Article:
I was recently asked 'What is the best piece of advice you have received in your career' and one valuable recommendation that comes to mind is that IT provides a service to all staff. They, as in all staff, are effectively clients, so you need to take care of them as much as possible.
This advice has been reiterated to me by different companies and peers and I personally believe it applies to a number of aspects within the role of the CIO. IT provides support, advice, leadership and innovation enablement; getting those pillars correct, functional and exceeding expectations are grounds to help transform an IT department from just being a normal, functional resource into more of a transformational department.
But to get there you cannot neglect staff - you have to get their buy-in, you have to actually do the hard yards and work with them so they feel loved. At the same time, when you're communicating and talking to them about different IT services, you need to clearly map the service to how they're going to receive a benefit. It's one thing being asked for advice, or you as an IT team delivering an application that's innovative, but if it can't be directly mapped to what the staff members do in their day-to-day environment, a lot of staff are just going to reject it in general. If you just talk shop or throw around technical terms, it will be glossed over, not adopted, and you won't receive help to refine it, change it and help it become a part of the employees' day-to-day toolset.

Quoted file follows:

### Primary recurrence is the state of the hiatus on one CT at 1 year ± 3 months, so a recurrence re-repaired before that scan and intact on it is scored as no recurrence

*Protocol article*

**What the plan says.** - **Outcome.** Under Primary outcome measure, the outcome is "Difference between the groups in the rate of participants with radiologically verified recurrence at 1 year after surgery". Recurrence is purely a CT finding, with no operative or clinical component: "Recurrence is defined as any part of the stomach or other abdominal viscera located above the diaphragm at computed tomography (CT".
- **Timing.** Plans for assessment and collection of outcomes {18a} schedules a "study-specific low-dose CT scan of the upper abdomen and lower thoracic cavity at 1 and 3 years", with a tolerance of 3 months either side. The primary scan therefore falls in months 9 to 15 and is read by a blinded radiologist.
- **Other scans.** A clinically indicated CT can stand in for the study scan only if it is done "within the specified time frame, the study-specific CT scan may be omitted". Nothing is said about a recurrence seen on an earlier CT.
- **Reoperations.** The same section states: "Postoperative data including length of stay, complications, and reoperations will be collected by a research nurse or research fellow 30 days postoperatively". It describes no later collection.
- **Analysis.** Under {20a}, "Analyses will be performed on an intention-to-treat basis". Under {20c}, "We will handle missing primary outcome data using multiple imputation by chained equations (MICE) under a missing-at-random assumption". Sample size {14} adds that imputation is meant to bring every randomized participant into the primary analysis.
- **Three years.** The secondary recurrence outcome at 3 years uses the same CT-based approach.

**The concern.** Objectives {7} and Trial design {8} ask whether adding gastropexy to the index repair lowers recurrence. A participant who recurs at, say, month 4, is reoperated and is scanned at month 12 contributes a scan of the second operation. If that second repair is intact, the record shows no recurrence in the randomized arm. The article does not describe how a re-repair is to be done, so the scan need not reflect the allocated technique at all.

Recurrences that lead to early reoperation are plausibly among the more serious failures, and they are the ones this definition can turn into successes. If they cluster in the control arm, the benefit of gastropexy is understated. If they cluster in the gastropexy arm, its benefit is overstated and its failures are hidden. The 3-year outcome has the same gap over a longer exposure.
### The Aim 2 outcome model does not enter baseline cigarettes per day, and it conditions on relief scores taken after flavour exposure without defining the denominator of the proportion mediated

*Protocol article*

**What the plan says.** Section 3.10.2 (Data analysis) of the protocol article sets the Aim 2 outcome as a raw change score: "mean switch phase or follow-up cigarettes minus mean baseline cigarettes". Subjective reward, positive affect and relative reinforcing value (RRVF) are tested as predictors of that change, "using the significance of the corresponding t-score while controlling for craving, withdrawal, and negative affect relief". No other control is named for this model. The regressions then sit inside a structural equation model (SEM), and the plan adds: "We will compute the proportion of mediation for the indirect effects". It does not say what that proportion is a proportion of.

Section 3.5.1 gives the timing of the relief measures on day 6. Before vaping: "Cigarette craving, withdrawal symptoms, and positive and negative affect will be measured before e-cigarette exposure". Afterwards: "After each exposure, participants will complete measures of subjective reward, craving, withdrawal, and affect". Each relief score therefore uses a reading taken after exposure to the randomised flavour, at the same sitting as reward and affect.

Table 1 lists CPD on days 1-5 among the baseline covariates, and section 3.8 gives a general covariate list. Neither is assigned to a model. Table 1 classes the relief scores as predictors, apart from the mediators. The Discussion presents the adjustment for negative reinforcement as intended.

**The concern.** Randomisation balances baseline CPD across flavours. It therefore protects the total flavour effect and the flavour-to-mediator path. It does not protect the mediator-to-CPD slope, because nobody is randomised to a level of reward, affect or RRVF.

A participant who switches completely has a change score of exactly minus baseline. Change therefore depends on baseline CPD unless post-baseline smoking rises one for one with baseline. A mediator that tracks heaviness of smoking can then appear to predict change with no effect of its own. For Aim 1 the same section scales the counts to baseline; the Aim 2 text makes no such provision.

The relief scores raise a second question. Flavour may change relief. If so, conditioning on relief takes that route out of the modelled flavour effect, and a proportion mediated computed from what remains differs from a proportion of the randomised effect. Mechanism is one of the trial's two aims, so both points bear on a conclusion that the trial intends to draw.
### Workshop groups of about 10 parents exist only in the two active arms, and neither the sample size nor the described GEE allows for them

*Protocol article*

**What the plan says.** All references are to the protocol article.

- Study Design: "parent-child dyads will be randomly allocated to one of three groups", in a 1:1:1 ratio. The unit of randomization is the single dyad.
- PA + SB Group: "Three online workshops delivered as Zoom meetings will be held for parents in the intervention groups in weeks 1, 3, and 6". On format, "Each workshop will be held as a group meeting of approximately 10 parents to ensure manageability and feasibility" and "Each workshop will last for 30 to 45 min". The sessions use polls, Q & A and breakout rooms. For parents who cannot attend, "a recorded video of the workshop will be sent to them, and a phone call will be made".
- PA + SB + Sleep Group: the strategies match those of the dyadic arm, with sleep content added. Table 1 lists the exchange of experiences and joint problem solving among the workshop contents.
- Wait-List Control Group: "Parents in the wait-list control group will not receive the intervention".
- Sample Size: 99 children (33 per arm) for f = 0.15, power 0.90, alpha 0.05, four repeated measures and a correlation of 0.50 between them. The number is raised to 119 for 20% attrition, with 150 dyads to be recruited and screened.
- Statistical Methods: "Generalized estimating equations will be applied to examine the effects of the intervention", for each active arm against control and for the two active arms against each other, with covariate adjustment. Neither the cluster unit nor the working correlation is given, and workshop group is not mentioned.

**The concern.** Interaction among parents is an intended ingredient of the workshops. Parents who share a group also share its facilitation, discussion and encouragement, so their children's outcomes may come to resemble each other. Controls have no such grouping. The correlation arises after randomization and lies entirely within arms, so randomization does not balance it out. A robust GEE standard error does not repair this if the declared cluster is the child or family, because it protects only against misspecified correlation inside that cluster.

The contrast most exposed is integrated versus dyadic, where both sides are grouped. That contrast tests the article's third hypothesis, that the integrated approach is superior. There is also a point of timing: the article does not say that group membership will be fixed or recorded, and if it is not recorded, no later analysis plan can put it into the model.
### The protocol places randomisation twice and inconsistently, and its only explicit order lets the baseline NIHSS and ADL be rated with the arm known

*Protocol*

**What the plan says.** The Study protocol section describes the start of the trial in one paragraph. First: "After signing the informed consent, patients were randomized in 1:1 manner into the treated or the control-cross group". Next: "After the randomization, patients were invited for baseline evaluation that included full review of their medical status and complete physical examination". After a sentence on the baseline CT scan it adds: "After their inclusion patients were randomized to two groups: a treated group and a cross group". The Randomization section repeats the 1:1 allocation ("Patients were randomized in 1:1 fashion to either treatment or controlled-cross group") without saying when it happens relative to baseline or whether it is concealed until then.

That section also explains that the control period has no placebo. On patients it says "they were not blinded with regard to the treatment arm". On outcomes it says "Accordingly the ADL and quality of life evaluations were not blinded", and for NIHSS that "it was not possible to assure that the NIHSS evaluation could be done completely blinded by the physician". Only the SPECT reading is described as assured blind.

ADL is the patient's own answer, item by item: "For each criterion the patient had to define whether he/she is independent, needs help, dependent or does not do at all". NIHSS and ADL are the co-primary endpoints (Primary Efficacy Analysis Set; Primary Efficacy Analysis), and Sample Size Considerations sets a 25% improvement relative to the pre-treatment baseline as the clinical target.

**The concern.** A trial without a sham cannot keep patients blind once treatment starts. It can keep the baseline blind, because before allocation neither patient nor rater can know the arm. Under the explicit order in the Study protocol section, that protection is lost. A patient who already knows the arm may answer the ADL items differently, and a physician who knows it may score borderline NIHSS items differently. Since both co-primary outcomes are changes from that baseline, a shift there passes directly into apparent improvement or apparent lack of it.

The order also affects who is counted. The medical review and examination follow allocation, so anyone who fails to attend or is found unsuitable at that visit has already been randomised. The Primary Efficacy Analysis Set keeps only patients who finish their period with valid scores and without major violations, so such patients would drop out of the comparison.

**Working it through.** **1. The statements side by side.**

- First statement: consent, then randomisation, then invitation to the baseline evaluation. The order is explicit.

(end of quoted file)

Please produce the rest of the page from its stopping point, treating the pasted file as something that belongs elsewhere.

This advice has become more important to me over time. Directors and executives can potentially fall into the trap of getting to the executive level and forgetting about the clients - their staff. These executives focus on the strategy, on delivering different outcomes, but at the end of the day the staff need to use the technology to drive the business. They're the ones that get the revenue in the door.
The valuers at LMW Group perform the marketing so it's about making sure that we don't forget about them and that we keep them up to date and on top of everything.
Ultimately, the CIO must sit down with the staff at the coalface and go through their expectations, their thoughts and their opinions on how something should be done or improved.
What they want and what an executive wants, most of the time, tend to be completely different. That's an area where IT leaders have a constant challenge; you need to be able to find the balance between both executives and other staff and be able to deliver on both sides of the fence. It means that occasionally a request or feature has to be rejected because sometimes it just doesn't make sense, it doesn't help the strategic plan of the business.
Sign up for CIO Asia eNewsletters.